Author Interviews, Cost of Health Care, JAMA, Macular Degeneration, Ophthalmology / 09.06.2016 Interview with: Adam Glassman, M.S. Director, DRCRnet Coordinating Center Jaeb Center for Health Research Tampa, FL 33647 What is the background for this study? What are the main findings? Response: Diabetic macular edema (DME) is the most common cause of vision loss in patients with diabetes, impairing the vision of approximately 750,000 people in the United States. The most common treatment involves the injection into the eye of one of 3 drugs that inhibit vascular endothelial growth factor (VEGF). The Diabetic Retinopathy Clinical Research Network, funded by the National Institutes of Health, conducted a randomized clinical trial on the comparative effectiveness of the 3 anti-VEGF drugs EYLEA®, Avastin®, or Lucentis® for eyes with decreased vision from diabetic macular edema. There are substantial cost differences between the three drugs. In the United States, EYLEA® costs approximately $1850, repackaged (compounded) Avastin® $60, and Lucentis® $1170 per injection. In eyes with relatively good starting vision, there were no differences in vision outcomes; all three groups, on average, had improved vision. In eyes with starting vision of 20/50 or worse, EYLEA® had better vision outcomes at 1 year than either Avastin® or Lucentis®, and better vision outcomes at 2 years than Avastin®. However, given that, on average, eyes will receive 9 to 10 injections within the first year of treatment and 5 injections in the second year, neither EYLEA® nor Lucentis® would be considered cost effective by standard benchmarks compared with Avastin® unless their prices decrease substantially. (more…)
Author Interviews, Brigham & Women's - Harvard, Macular Degeneration / 15.02.2016 Interview with: Demetrios Vavvas, M.D., Ph.D. Co-Director Ocular Regenerative Medical Institute Clinician scientist at Mass. Eye and Ear and Co-Director of the Ocular Regenerative Medicine Institute at Harvard Medical School Medical Research: What is the background for this study? Dr. Vavvas: There is a lack of effective therapies for dry age-related macular degeneration (AMD), one of the leading causes of blindness affecting millions. Although AMD shares similarities with atherosclerosis, prior studies on statins and AMD have failed to show improvement. A limitation of these studies has been the heterogeneity of  age-related macular degeneration disease and the lack of standardization in statin dosage. We were interested in studying the effects of high-dose statins, similar to those showing regression of atherosclerotic plaques, in age-related macular degeneration. Medical Research: What are the main findings? Dr. Vavvas: Here, we present for the first time evidence that treatment with high-dose atorvastatin (80mg) is associated with regression of lipid deposits and improvement in visual acuity, without atrophy or neovascularization, in high-risk age-related macular degeneration patients. Medical Research: What should clinicians and patients take away from your report? Dr. Vavvas:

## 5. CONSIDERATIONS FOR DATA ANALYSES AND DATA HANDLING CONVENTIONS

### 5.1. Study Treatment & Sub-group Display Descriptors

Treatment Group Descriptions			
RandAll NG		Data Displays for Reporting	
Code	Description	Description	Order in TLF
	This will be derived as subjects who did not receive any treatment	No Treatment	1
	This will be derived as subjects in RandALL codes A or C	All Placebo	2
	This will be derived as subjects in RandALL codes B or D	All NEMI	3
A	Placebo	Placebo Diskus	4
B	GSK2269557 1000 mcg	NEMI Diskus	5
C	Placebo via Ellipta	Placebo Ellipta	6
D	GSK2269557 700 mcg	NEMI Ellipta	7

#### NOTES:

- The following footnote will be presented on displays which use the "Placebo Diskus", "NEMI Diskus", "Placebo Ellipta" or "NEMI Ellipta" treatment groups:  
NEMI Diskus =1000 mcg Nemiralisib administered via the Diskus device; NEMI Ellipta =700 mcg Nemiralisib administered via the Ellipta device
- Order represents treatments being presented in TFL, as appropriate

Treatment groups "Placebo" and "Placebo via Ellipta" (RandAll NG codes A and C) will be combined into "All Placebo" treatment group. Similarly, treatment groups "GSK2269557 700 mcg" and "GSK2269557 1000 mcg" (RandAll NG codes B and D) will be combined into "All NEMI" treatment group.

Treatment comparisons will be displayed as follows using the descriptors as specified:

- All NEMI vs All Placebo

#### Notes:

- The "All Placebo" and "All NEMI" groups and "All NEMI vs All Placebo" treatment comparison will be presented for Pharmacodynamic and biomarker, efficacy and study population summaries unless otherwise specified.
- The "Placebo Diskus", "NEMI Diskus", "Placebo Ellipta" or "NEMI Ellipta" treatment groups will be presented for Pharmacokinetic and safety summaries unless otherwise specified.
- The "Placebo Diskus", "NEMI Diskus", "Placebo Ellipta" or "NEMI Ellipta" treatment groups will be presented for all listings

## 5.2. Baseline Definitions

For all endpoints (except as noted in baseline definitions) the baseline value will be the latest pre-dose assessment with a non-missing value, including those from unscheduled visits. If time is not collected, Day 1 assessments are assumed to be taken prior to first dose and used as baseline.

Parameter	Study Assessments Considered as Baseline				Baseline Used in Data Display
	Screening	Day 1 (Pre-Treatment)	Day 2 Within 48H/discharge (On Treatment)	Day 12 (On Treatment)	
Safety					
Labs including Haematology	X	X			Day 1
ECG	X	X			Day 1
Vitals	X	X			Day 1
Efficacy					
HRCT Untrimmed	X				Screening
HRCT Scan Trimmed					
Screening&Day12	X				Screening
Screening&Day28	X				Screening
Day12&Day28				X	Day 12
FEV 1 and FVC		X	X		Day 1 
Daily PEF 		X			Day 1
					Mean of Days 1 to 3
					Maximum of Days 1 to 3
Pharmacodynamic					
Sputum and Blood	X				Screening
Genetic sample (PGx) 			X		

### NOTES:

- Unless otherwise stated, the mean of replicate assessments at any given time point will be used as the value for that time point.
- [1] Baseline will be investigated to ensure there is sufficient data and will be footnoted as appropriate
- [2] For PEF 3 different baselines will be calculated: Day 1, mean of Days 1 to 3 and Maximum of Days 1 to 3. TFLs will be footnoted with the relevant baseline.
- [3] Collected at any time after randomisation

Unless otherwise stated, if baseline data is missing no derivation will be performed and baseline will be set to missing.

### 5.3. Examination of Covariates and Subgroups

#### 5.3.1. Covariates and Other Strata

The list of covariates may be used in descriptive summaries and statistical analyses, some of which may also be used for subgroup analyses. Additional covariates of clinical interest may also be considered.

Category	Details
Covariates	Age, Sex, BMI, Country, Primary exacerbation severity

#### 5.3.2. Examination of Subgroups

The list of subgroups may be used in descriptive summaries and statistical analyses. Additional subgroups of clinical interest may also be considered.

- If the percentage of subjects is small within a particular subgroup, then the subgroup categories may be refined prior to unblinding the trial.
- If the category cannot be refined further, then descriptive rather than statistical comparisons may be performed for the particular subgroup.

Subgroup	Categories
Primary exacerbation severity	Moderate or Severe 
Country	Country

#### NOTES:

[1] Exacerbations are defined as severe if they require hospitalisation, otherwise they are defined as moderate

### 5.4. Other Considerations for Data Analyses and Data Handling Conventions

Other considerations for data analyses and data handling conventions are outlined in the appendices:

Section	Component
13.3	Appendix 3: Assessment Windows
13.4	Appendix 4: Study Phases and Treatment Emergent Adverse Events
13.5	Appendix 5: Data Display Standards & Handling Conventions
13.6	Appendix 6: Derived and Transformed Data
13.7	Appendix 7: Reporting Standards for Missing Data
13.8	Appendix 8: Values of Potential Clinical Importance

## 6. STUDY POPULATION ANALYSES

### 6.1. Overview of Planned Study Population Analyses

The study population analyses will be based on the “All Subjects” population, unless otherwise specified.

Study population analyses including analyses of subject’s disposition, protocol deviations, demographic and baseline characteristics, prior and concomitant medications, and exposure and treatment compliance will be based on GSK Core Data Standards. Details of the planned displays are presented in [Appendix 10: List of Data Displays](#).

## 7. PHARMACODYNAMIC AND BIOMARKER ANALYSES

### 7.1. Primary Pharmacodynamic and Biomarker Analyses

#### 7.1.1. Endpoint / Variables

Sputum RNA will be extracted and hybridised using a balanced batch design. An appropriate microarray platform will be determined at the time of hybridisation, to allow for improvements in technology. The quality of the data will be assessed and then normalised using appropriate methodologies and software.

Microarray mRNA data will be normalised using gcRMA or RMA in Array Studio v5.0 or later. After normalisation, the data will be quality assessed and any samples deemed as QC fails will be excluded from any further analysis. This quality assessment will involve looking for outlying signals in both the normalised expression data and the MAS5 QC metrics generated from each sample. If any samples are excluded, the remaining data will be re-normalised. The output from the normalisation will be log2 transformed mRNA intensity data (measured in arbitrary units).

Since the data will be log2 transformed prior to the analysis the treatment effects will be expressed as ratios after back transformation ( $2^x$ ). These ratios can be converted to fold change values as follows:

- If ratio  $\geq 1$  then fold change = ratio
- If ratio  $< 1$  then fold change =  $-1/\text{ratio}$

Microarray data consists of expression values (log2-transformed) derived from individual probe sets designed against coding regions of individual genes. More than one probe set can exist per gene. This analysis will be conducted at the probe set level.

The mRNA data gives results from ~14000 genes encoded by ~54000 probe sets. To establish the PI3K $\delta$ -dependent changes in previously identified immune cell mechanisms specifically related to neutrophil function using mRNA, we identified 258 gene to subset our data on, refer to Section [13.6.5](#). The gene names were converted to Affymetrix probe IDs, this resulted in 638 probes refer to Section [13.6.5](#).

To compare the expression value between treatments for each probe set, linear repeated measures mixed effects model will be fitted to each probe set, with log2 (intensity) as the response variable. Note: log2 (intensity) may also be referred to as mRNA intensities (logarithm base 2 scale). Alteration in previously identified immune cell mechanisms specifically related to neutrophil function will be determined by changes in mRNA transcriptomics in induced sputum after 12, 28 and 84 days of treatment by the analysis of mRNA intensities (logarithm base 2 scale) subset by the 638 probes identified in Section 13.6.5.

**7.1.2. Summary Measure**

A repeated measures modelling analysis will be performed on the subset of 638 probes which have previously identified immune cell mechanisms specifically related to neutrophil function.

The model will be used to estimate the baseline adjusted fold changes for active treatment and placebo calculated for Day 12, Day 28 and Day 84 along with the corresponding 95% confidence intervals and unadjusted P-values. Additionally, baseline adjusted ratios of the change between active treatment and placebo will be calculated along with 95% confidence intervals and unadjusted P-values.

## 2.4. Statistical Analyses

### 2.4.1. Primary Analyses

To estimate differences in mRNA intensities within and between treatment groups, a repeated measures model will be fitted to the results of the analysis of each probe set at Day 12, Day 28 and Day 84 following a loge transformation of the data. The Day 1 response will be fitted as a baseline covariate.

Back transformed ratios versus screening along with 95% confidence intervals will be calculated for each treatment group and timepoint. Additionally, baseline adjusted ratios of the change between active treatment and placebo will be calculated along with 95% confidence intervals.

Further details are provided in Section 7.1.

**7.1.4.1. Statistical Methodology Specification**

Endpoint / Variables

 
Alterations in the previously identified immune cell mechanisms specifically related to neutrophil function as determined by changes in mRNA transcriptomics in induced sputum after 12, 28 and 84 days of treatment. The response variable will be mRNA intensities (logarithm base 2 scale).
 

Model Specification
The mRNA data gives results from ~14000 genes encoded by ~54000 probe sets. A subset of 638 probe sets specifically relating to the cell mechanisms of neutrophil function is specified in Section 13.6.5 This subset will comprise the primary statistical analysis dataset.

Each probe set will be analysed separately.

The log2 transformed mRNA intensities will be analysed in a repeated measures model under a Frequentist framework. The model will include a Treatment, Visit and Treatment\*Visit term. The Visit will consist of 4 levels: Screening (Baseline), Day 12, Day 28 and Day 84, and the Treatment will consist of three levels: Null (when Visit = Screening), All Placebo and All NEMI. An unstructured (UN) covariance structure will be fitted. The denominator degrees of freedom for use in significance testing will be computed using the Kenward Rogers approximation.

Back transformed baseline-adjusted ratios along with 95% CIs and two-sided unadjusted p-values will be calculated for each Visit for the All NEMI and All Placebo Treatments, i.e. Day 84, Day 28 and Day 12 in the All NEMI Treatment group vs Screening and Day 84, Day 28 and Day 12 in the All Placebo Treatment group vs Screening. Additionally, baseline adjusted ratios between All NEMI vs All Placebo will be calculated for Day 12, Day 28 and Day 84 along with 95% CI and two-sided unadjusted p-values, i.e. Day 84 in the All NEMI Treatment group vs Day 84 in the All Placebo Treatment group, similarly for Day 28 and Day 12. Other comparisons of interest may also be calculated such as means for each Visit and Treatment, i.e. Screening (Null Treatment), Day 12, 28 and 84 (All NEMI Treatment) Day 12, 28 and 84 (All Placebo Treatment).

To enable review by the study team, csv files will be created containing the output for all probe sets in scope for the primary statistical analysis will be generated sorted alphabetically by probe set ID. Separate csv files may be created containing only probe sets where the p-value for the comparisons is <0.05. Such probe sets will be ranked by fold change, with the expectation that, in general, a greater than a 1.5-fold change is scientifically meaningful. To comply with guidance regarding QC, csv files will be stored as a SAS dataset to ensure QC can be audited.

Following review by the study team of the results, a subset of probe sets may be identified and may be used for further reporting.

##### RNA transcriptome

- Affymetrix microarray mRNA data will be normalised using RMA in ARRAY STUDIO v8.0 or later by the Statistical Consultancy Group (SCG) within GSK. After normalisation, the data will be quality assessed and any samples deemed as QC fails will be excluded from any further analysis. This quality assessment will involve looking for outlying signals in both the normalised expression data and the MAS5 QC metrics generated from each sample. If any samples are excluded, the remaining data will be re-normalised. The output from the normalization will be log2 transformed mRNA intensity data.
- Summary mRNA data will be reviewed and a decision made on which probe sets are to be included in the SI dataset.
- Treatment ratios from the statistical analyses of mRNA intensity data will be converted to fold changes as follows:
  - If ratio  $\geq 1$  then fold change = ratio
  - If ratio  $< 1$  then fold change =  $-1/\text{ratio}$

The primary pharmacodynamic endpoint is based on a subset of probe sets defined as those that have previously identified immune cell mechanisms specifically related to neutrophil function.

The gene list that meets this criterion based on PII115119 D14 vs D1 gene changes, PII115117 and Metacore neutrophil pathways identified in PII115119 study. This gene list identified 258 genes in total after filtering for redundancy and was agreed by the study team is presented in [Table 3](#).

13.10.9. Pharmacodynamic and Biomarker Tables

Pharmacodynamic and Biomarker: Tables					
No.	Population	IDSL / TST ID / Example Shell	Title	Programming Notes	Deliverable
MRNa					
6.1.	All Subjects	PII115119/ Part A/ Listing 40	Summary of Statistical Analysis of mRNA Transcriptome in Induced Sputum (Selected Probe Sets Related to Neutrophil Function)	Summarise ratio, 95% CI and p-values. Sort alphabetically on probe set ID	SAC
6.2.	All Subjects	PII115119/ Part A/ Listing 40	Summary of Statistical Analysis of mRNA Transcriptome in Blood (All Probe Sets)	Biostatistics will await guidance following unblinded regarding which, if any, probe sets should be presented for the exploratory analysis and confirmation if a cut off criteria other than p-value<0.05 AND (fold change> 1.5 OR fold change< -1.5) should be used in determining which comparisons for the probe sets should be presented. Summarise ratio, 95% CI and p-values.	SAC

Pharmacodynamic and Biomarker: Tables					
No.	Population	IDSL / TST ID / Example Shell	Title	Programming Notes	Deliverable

• High dose lipophilic statin administration was associated with regression of large soft drusen and vision gain in 10/23 age-related macular degeneration patients.
  • Duration of treatment before a positive response was observed was usually 1-1.5 years.
  • Patients on high-dose statin appeared to be protected from progression to “wet” neovascular-AMD.
Cholesterol reduction was similarly drastic in responders and non-responders, which suggests that genetic variation may be important in determine who will benefit and who may not. Age-related macular degeneration is a heterogeneous disease and that targeting the lipid pathway in the appropriate manner and to the appropriate populations we may have the potential not only to slow down or arrest the disease but all to reverse it. (more…)
Author Interviews, Diabetes, Macular Degeneration, Ophthalmology / 26.11.2015 Interview with: Karina Birgitta Berg MD Department of Ophthalmology Oslo University Hospital Oslo, Norway  Medical Research: What is the background for this study? What are the main findings? Dr. Berg: Neovascular age-related macular degeneration (nAMD) has been the leading cause of vision loss in the elderly population of Western countries. Inhibition of vascular endothelial growth factor (VEGF) with medications such as bevacizumab and ranibizumab injected into the eye, has dramatically reduced the incidence of social blindness from this disease. Bevacizumab was marketed for intravenous cancer treatment, while ranibizumab was later developed and approved for intraocular treatment of nAMD. Due to similar clinical effects and a strikingly low cost compared to ranibizumab, bevacizumab has remained widely used as an off-label treatment for the treatment of nAMD. In order to preserve vision results over time, most patients need injections repeatedly. Treatment on a monthly basis has shown good vision improvement, while monitoring monthly and treating only when signs of recurrences appear, is less successful. The aim of a treat-and-extend protocol is to gradually increase the treatment intervals, while avoiding potentially harmful recurrences. This treatment modality has become commonly used, entailing fewer patient visits and less burden upon health care systems. The multicenter prospective randomized Lucentis Compared to Avastin Study (LUCAS) was aimed at comparing the efficacy and safety of bevacizumab versus ranibizumab when following a treat-and-extend protocol. The patients received monthly injection treatment until inactive disease was achieved. The treatment interval was then increased by two weeks at a time up to a maximum of 12 weeks. In the event of a recurrence, the treatment interval was reduced by two weeks at a time. The study demonstrated equivalent results in vision improvement with bevacizumab and ranibizumab after two years of treatment. Treatment according to a treat-and-extend protocol was safe with good visual results when extending up to 10 weeks, while recurrences at 12-week intervals had a negative impact on the final results on vision. (more…)